Email drafting is sneaky and before you say we're just telling people how to do it, I can tell you it's being used by cheating spouses, teenagers, and people breaking the law. It allows for two people to email each other with practically no chance of getting caught.

Here's how it works:

Rather than sending someone an email to their address, the two share an email account such as Gmail. So both people have access to the same account. Instead of sending emails, they write it and save it as a draft.

The next time the other person logs on to check e-mail they'll look for new drafts where they can read the email message and delete it. They'll reply but again, rather than sending it, they'll save the new message as another draft.

Here's why this is impossible to trace: Draft messages don't leave a trail. When one is deleted, it doesn't show up in the trash or deleted folder. It's as if it never existed. The trick can be used on a computer or smartphone. So it can be checked from anywhere in the world.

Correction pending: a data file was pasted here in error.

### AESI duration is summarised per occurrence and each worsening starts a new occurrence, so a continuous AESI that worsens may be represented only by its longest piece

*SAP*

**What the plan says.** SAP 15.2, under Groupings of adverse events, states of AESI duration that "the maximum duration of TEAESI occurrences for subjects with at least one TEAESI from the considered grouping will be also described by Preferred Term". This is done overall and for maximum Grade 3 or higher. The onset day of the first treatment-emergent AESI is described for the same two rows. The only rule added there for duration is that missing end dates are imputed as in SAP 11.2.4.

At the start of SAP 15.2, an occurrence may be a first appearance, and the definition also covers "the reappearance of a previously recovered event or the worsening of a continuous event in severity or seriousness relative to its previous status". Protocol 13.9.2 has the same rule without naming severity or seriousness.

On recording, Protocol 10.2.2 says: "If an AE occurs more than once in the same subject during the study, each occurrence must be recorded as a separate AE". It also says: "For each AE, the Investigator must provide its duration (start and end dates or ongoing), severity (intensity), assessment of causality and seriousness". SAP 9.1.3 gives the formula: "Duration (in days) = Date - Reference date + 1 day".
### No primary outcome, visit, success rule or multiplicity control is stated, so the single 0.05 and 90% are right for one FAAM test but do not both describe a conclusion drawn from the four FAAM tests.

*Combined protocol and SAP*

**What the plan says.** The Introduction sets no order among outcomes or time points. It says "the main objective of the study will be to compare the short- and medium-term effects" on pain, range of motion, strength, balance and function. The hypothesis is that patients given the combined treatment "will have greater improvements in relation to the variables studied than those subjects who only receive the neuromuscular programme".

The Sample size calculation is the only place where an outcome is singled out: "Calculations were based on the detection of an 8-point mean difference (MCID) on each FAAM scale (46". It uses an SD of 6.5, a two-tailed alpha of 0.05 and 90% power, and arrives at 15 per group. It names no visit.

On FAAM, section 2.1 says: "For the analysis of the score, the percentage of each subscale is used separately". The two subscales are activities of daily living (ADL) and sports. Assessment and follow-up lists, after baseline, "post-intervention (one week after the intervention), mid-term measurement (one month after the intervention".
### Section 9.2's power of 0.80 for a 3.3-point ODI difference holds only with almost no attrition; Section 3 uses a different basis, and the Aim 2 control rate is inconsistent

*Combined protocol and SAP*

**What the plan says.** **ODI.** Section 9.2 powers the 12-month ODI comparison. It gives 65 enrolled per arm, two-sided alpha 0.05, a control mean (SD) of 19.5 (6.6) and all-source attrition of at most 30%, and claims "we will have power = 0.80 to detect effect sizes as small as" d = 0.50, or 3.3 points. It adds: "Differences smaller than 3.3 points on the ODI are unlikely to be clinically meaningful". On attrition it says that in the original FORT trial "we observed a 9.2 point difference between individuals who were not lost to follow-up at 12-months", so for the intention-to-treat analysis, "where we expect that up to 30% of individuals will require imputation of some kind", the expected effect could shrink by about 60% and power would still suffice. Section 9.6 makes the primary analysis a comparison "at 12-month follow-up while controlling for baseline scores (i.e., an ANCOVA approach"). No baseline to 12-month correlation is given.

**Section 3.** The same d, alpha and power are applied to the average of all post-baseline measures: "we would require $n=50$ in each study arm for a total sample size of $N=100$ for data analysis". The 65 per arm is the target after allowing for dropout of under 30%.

Six years ago, then CIA director David Petraeus used email drafts to secretly send messages to a woman he was having an affair with. The FBI discovered it while investigating Petraeus. They likely wouldn't have found the messages but some were familiar with the trick because members of Al-Qaeda used it.

The only way to uncover the trick is to check the draft folder for new messages. It's an old trick that has left parents and some investigators scratching their heads.